Hints of The Prodigy's role as a spokesband for disenfranchised young adults can be heard in "Wind It Up", a single release off The Prodigy Experience that repeats the lines, "wind it up" and "We would like some justice in this time. "
Described by critics and listeners as dark, dynamic, and tense, the group's second album release, Music for the Jilted Generation, is a package of lengthy electronica music peppered with short lyrical sound bytes focusing on pain, aggression, and anti-social themes. With a debut at #1 on the charts, total sales over 1 million worldwide, and four single releases that went top 15, the album eventually led to a "Best Dance Act" prize at the 1994 MTV Awards.
The album's cover art is intended as a powerful visual representation of the pain of the jilted generation. An agonized screaming face strains to break through a wall of metal. The Prodigy places at least part of the blame on government. The liner notes ask, "How can the government stop young people having a good time?" A painting inside depicts a deep crevice with two opposing groups on either side. On one side stand fully armed riot police on a background of a barren and decayed post-apocalyptic industrial skyline. On the other side stand a group of young people gathered at a rave set in a plush green meadow. A rope suspension bridge connects both sides. In the foreground, a young raver makes an obscene gesture to the police with one hand, while slicing the rope bridge with a machete placed in the other.
"Their Law" is angry 6-1/2 minute Metallica-sounding protest song directed against the U.K.'s police crackdown on rave parties. "What we're dealing with here is a total lack of respect for the law," begins the song. "F___ the law!/But you can't push the law/F___ 'em and their law!" The relentless pounding of the song leaves the strong impression that these are marching orders for the jilted.
The first time the group features Maxim's vocals are on the single release"Poison". The power of techno and the rave scene as an emotional anesthetic is the theme: "I got the poison/I got the remedy/I got the pulsating rhythmical remedy".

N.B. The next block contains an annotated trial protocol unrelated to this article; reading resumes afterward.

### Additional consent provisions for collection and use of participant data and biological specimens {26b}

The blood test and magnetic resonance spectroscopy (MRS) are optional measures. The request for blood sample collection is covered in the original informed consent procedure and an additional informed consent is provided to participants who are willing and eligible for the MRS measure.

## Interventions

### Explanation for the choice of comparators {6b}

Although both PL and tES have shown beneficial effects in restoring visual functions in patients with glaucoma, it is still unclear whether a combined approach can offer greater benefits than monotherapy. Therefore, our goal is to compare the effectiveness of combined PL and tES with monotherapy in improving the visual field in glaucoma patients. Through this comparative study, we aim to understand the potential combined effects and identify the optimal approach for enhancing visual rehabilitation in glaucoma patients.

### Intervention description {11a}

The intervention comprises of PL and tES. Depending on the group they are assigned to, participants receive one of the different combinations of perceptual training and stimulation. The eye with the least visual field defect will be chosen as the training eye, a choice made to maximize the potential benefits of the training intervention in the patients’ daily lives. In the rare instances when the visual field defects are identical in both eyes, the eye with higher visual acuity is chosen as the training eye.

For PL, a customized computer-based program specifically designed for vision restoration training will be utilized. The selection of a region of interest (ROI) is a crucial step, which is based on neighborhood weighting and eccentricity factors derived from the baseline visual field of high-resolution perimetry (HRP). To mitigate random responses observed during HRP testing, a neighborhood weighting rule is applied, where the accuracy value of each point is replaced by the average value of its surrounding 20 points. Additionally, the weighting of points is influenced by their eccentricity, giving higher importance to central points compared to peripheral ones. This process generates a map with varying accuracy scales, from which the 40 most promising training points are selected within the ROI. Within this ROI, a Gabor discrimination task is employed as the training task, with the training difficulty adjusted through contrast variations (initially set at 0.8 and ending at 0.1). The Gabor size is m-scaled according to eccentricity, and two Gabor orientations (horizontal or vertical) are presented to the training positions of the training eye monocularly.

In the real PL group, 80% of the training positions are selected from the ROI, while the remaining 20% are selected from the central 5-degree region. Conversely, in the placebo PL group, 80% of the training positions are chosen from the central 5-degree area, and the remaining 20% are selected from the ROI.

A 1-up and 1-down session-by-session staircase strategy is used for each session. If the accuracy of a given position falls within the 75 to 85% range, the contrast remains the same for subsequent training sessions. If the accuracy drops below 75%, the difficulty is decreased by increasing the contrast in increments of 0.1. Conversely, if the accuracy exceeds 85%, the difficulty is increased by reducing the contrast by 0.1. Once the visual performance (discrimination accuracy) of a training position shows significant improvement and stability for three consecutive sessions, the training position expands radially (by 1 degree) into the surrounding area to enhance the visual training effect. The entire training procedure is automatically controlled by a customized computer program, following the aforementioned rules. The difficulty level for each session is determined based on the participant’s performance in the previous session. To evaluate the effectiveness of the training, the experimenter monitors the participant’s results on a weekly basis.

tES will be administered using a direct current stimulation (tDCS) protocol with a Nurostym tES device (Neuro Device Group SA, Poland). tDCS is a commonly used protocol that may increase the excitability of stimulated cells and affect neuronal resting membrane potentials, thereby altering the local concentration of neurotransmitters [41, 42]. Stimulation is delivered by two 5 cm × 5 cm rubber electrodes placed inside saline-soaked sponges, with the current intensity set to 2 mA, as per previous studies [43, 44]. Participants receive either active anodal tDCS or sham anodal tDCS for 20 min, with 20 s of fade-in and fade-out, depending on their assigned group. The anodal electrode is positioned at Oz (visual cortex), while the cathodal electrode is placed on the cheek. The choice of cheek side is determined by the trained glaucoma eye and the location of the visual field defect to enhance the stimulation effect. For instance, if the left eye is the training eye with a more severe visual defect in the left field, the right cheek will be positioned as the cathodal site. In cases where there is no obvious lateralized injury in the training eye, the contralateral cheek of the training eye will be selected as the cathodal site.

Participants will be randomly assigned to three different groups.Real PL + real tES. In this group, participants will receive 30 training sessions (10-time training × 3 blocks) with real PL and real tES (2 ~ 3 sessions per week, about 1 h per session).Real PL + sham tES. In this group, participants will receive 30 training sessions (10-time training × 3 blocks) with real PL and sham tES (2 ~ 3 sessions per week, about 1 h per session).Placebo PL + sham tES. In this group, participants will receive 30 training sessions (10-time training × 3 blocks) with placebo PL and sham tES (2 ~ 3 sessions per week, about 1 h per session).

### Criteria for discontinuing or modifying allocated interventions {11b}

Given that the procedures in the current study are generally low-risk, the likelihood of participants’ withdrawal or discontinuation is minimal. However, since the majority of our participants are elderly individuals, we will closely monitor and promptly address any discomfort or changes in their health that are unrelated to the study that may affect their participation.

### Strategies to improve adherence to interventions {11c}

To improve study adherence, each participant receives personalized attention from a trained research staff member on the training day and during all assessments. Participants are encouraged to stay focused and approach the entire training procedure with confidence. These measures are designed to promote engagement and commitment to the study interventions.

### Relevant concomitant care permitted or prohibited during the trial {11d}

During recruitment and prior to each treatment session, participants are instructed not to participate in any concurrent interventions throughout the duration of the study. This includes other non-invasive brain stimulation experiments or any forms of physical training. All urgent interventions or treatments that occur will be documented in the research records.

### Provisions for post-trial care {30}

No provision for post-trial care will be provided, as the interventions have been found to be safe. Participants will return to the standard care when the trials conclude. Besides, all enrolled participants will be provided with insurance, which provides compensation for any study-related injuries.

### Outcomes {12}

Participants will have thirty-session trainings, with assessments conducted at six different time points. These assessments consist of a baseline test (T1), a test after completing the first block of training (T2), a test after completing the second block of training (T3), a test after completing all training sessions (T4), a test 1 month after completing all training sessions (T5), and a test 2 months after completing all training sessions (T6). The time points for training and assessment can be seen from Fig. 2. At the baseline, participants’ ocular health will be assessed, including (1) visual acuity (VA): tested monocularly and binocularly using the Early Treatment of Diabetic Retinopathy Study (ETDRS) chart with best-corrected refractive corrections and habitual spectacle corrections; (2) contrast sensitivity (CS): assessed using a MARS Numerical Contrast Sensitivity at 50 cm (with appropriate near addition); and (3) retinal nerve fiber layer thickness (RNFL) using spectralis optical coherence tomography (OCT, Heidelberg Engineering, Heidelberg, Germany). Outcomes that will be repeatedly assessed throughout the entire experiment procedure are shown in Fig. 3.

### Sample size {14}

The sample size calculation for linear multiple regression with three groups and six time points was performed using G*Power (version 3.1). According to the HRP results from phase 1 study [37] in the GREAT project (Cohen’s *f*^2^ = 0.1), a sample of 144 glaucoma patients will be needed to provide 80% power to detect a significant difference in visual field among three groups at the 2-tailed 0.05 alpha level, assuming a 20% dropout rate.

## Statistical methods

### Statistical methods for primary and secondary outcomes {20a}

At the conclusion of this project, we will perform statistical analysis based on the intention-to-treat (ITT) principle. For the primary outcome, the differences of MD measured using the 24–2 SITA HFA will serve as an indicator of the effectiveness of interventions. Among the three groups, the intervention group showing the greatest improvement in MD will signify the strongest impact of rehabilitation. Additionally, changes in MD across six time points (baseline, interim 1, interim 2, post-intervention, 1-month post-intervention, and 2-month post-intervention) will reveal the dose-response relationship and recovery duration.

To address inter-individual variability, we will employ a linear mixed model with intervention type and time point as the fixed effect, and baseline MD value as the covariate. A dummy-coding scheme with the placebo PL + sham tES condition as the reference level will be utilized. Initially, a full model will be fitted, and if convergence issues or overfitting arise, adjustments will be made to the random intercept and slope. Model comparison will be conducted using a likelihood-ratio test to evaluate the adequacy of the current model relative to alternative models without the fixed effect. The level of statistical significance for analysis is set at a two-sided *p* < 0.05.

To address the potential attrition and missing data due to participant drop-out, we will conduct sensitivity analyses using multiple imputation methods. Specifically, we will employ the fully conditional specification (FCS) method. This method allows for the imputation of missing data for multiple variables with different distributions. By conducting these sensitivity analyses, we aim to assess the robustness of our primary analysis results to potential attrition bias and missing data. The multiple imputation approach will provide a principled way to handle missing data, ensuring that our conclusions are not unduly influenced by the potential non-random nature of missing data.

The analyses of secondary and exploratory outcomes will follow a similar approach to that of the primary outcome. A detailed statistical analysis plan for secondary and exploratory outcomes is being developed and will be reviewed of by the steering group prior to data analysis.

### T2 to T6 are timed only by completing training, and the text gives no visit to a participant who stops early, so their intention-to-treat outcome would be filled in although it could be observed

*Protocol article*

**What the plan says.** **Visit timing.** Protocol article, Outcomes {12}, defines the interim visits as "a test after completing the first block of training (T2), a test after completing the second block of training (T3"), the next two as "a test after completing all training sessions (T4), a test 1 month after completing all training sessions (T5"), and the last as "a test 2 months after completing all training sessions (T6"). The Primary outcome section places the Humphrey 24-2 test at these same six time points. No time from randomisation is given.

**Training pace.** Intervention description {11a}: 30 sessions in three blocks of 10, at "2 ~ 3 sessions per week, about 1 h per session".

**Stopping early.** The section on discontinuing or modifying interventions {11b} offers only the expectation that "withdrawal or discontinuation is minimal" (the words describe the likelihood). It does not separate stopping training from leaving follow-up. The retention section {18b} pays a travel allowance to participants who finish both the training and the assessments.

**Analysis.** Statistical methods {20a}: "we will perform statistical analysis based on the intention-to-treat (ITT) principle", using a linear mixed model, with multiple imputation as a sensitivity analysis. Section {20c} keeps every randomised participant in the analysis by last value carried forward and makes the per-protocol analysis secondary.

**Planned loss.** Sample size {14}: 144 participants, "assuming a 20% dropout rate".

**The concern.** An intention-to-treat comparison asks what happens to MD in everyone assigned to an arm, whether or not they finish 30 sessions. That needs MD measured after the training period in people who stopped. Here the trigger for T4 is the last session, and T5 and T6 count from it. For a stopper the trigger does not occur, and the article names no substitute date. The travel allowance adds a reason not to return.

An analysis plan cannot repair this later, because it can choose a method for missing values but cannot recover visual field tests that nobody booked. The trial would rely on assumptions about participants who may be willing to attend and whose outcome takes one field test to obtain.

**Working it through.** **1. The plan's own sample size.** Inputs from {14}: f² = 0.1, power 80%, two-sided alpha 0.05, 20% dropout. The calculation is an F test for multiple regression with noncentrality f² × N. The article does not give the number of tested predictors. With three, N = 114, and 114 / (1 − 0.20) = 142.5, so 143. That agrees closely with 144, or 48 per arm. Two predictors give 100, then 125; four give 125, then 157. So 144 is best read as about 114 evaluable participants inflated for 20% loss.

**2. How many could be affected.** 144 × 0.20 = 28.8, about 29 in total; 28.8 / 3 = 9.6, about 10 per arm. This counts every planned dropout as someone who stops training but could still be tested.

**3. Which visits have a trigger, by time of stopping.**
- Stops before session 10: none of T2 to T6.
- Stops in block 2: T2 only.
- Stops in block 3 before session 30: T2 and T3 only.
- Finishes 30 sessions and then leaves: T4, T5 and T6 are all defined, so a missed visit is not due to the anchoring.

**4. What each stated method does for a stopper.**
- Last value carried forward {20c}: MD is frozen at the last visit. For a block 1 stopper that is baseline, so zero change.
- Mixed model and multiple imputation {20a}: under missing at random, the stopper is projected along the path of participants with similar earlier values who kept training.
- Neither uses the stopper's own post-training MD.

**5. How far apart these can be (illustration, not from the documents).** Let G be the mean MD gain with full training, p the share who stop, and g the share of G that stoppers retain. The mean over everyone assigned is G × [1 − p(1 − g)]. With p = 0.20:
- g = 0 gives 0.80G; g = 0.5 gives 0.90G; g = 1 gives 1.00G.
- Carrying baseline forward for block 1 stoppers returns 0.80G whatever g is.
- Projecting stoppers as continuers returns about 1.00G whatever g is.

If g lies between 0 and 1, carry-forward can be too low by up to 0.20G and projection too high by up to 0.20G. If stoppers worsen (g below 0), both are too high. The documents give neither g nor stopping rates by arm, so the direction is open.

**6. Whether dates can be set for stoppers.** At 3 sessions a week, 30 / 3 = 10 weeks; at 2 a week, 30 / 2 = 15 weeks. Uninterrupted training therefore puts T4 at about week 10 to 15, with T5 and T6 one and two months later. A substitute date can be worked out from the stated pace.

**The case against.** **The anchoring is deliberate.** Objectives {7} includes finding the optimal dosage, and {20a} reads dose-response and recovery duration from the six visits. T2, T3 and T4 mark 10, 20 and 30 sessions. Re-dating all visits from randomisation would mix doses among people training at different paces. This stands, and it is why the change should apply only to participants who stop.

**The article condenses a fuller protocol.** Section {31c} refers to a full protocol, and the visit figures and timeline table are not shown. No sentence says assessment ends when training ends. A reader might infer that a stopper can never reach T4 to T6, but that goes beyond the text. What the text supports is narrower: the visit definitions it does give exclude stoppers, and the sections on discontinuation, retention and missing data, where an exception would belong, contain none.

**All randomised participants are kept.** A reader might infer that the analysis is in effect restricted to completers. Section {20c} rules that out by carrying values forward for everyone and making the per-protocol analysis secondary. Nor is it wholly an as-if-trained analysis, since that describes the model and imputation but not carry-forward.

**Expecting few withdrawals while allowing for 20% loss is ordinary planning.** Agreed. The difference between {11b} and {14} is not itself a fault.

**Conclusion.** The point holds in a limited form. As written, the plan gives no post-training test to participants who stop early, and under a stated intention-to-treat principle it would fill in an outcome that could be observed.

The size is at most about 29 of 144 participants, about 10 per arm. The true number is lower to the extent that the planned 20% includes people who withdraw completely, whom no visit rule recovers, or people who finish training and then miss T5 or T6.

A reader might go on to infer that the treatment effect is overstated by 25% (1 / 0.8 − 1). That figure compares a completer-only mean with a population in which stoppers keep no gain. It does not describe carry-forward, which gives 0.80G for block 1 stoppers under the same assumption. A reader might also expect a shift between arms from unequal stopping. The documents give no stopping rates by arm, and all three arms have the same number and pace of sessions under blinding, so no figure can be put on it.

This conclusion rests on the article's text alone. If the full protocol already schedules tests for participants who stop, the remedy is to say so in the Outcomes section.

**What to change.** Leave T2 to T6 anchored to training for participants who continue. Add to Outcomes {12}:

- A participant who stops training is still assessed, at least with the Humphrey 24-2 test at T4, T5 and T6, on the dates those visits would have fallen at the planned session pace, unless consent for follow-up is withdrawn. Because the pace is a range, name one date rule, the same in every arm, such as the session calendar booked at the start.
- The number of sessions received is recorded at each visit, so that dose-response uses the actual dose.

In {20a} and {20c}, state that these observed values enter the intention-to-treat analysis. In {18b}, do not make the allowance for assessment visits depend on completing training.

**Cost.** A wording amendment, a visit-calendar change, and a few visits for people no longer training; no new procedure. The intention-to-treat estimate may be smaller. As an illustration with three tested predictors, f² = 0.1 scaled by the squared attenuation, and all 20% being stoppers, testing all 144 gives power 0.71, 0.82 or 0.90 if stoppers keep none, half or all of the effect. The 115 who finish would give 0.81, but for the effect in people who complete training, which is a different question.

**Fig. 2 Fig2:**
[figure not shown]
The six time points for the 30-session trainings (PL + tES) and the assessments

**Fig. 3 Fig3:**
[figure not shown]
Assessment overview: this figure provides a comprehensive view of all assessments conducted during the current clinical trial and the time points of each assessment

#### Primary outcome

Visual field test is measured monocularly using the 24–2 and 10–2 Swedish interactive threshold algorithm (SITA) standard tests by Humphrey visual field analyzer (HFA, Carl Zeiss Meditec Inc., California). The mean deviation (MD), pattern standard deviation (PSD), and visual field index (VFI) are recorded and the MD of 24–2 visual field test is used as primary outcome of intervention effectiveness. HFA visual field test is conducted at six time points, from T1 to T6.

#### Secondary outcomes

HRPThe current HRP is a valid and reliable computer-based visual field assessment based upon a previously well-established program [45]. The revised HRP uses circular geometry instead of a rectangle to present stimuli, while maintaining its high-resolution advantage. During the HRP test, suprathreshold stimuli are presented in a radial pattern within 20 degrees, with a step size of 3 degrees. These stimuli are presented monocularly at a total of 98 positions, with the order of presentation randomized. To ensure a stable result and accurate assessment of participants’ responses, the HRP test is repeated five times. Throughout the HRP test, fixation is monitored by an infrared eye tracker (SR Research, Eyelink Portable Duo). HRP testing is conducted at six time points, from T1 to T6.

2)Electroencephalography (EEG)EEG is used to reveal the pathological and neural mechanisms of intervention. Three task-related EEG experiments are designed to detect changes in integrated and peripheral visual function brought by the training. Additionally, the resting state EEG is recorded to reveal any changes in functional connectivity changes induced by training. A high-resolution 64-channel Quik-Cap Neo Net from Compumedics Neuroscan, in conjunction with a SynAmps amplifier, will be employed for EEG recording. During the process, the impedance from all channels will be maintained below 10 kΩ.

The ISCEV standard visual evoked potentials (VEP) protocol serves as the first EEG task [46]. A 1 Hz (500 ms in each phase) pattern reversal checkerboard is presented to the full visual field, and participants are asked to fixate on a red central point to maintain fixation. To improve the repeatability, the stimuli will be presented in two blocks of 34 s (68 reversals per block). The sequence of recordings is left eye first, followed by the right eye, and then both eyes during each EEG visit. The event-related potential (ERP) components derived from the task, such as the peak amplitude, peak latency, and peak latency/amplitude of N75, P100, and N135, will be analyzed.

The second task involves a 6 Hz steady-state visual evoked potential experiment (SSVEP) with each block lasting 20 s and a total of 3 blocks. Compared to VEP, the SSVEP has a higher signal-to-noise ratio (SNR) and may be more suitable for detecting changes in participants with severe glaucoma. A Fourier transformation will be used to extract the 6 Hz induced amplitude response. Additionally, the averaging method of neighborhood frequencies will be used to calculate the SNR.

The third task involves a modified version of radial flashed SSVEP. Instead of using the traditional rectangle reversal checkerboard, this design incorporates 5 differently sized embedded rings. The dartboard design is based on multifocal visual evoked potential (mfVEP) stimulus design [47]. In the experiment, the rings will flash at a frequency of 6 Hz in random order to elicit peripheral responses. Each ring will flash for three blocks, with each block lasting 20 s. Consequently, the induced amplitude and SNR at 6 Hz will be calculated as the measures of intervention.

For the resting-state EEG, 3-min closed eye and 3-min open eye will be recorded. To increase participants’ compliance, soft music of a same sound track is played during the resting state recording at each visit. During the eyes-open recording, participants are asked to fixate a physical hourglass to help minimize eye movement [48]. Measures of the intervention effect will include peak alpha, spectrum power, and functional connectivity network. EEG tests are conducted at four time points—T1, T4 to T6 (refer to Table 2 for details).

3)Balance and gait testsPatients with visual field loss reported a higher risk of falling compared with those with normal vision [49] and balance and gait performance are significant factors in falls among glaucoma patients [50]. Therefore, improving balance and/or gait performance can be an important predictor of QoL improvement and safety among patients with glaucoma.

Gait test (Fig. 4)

The Prodigy's popularity increased through MTV exposure of cuts from Music For The Jilted Generation. The single release"Voodoo People" hit #11 on the charts and was in heavy rotation on MTV. "No Good (Start The Dance)" is a 150 beat per minute song whose video featured a seedy underground rave party.
The steady growth of the band's popularity accelerated during 1996 and 1997 after the band was signed to a $5 million album deal on Madonna's Maverick record label. In a publicity move engineered to generate interest in the summer '97 release of Fat of the Land, The Prodigy pre-released two singles off the album. Both singles reflect the anger, hopelessness, and rebellious spirit so often characteristic of disenfranchised kids.
"Firestarter" was released in March 1996, went to #1, and sold over 750,000 copies in the U.K. in just 6 weeks. The #1 single became an MTV video staple and features a hard-core industrial sound with Flint's screaming vocals. The lyrics come across as an angry "In your face" chant of destruction: "I'm the trouble starter, punkin' instigator/I'm the fear addicted, danger illustrated/I'm the firestarter, twisted firestarter. . . I'm the bitch you hated/filth infatuated/Yeah, I'm the pain you tasted, well intoxicated. . . I'm the self inflicted, live detonator/Yeah, I'm the one infected, twisted animator. "